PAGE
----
The view from the white roof of the Bowery Mission. [Image Credit: Ashley Taylor]
Juan Carlos Pineiro Escoriaza, filmmaker and entrepreneur, has a lofty goal: to paint every roof in New York City white by 2030, the year he will turn 49.
On a recent Saturday, in the living room of his apartment in Queens, Escoriaza led a meeting of the organization he thinks can achieve that goal, the White Roof Project. A wall stencil reminded the seven participants, who looked to be in their 20s and 30s, to “Keep Calm and Carry On.” A decorated, fake Christmas tree in the corner marked the beginning of December — although no snow had fallen to temporarily whiten the silver rooftop of Escoriaza’s apartment.
Since Escoriaza founded the White Roof Project in 2010, his organization has slathered more than 45,000 square feet of rooftops in the Lower East Side of Manhattan with white, reflective paint. The goal? A cooler, more energy-efficient city.
Black surfaces, like roofs and roads, absorb heat, creating what are called urban heat islands — metropolitan areas that are warmer than their surroundings. By reflecting heat, advocates say, white roofs keep buildings cooler, reduce their need for summer air-conditioning and, accordingly, their carbon footprints. One such advocate, who inspired Juan Carlos, is former President Bill Clinton. In a Newsweek article, “It’s Still The Economy, Stupid,” in June 2011, Clinton wrote, “Every black roof in New York should be white; every roof in Chicago should be white; every roof in Little Rock should be white.” Clinton supported white roofs as a way for people to save money that they could then use to stimulate the economy.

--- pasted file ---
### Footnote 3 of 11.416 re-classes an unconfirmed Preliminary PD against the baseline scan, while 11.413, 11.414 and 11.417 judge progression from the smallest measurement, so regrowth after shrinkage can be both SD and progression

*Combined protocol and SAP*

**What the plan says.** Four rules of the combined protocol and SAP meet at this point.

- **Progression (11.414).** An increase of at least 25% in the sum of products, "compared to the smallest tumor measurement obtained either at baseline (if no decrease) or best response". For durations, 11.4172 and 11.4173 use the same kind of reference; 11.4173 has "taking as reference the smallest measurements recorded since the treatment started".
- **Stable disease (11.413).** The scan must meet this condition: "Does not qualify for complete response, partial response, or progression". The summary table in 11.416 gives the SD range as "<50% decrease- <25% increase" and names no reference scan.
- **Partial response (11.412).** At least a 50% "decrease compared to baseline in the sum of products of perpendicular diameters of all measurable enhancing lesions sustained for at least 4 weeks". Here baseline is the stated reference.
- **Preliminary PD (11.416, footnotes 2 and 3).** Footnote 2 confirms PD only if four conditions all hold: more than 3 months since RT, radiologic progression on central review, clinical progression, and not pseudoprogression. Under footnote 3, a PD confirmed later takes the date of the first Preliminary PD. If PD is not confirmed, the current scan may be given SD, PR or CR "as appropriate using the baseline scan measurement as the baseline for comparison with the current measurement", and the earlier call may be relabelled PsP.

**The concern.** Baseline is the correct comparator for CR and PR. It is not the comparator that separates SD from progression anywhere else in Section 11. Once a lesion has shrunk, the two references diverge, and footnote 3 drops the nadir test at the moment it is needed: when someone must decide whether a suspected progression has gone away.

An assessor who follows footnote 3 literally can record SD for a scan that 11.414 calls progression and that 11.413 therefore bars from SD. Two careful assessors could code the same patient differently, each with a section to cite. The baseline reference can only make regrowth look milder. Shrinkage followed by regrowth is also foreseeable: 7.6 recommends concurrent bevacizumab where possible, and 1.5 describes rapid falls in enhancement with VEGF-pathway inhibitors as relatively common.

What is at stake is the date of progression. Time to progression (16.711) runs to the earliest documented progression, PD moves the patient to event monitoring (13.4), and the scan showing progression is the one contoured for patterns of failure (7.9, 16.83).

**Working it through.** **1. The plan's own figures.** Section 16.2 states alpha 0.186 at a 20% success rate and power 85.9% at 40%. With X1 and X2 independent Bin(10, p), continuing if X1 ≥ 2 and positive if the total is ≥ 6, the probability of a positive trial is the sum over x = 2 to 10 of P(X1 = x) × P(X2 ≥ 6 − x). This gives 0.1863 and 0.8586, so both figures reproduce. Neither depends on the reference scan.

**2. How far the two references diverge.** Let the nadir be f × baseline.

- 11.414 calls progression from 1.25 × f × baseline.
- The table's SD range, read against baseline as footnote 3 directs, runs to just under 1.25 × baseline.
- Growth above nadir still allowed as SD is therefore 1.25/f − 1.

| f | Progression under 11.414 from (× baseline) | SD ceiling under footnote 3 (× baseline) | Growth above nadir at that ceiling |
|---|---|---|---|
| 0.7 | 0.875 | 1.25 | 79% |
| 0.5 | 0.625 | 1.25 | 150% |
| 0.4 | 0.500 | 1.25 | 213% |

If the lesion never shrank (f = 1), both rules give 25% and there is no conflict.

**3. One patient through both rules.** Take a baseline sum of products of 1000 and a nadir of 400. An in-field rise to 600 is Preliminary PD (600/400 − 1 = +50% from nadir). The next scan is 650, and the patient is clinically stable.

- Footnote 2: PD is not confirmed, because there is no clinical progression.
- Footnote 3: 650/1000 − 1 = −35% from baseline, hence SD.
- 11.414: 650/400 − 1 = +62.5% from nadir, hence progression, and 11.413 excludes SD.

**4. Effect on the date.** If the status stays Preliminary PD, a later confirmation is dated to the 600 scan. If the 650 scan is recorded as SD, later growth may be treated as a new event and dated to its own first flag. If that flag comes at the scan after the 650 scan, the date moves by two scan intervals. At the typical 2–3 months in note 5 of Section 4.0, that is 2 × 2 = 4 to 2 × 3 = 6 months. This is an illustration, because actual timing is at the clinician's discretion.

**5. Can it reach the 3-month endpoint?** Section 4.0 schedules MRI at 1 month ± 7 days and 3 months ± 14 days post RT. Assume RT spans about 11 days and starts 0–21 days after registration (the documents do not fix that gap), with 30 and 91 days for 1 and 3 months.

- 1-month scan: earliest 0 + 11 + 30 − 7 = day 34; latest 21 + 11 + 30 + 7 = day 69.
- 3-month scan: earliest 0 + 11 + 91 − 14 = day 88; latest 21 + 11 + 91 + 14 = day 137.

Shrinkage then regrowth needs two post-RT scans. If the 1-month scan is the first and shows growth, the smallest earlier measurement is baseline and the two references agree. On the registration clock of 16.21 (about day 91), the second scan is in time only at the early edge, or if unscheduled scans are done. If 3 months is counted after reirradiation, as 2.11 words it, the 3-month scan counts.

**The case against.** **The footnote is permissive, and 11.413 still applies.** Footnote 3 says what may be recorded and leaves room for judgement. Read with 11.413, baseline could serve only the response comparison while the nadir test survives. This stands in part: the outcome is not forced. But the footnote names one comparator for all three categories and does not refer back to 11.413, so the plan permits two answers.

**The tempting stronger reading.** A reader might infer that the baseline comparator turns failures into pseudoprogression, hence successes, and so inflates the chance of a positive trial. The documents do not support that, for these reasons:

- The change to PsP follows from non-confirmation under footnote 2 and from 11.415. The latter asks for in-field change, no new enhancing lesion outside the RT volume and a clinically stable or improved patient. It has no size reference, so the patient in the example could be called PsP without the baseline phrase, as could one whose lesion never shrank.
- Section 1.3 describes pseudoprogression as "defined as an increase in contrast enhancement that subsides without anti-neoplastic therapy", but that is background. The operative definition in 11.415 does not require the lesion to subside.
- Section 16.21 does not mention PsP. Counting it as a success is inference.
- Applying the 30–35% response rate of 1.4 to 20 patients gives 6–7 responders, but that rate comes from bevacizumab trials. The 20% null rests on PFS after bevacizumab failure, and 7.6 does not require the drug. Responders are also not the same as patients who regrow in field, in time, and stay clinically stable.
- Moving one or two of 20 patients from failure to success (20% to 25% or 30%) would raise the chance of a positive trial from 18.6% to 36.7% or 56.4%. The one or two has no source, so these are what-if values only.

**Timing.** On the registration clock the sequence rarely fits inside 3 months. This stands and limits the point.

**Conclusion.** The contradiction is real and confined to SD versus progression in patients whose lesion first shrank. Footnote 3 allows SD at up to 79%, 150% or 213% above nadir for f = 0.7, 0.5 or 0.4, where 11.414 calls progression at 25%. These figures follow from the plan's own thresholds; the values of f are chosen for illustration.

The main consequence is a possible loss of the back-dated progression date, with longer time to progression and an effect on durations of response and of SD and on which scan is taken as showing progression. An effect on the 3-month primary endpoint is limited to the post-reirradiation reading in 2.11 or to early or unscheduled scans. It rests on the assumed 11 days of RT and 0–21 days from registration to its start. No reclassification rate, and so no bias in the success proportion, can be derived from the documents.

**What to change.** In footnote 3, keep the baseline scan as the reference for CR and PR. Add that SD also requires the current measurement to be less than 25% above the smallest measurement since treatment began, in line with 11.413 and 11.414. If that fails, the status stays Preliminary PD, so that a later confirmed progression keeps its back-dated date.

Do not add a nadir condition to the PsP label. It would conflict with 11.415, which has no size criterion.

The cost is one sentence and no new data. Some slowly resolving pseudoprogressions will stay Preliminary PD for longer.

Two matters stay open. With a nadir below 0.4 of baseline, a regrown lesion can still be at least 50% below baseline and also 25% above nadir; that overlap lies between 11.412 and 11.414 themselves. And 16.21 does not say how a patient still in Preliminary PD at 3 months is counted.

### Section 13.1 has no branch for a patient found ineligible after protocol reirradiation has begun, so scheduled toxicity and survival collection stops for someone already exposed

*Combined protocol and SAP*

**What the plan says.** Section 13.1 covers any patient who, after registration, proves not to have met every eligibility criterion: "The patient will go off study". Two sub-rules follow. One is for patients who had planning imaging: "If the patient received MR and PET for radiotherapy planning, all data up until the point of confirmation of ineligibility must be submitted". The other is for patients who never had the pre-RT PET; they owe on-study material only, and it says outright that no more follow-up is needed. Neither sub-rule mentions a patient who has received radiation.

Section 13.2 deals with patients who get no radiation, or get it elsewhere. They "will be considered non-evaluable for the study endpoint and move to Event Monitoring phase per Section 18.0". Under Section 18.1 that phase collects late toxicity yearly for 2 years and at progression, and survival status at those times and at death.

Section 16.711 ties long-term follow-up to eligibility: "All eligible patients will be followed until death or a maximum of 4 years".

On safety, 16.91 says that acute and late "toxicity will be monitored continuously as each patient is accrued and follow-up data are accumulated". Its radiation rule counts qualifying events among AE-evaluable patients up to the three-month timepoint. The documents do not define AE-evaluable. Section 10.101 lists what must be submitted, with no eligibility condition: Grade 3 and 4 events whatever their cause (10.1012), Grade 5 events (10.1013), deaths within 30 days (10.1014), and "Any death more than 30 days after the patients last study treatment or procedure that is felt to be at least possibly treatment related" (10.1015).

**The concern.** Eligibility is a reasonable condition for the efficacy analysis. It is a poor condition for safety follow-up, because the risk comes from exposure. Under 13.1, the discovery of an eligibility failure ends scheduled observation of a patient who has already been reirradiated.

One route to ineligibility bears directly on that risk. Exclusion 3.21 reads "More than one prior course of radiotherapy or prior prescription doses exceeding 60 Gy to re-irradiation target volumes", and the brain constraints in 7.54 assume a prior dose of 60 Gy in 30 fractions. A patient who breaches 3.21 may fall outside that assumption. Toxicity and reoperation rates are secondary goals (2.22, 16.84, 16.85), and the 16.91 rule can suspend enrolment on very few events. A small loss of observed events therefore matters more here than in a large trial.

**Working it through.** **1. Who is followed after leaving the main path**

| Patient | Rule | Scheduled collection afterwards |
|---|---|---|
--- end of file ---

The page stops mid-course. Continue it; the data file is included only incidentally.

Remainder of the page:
Juan Carlos found out about white roofs from his wife, Taylor, who was then president of the Manhattan Young Democrats. In April 2010, on Earth Day, the Young Democrats sponsored a talk about the environmental benefits of white roofs, by Dan Miner of the Sierra Club. At the time, New York Mayor Michael Bloomberg and former Vice President Al Gore had already formed a city initiative to paint roofs white, called NYC °Cool Roofs. Miner’s talk inspired Juan Carlos to join the cause. The next day, he founded the White Roof Project.
With his big smile, his black, rectangular-framed glasses, and his yellow necktie with blue polka dots, Escoriaza looks like the caricature of an optimist. As he described the project in a coffee shop (he drank nothing, but didn’t seem to need the caffeine), he beamed energy and gesticulated like mad even though he said he was “spent” after a day at his paying job, designing graphics for a website.
Juan Carlos, who does not have a science background, says he takes the scientific information “buried in those old PDFs,” makes it accessible and puts it in action.
The White Roof Project’s first undertaking was painting the 10,000 square-foot roof of the Bowery Mission, on Manhattan’s Lower East Side. On a December day up on the Bowery Roof, all was sky, chimneys and the iconic water towers that form part of the White Roof Project logo. It is not the sparkling white one might imagine of an 85-percent-reflective surface but rather, the dull white of an asphalt sidewalk.
The White Roof Project offered to raise the funds to buy the paint ($3,000 worth), gather volunteers and paint the roof, and the Mission accepted. The Sierra Club alone donated $500, with small donations making up the rest of the funds. One hundred people — too many volunteers, in fact — came to help paint.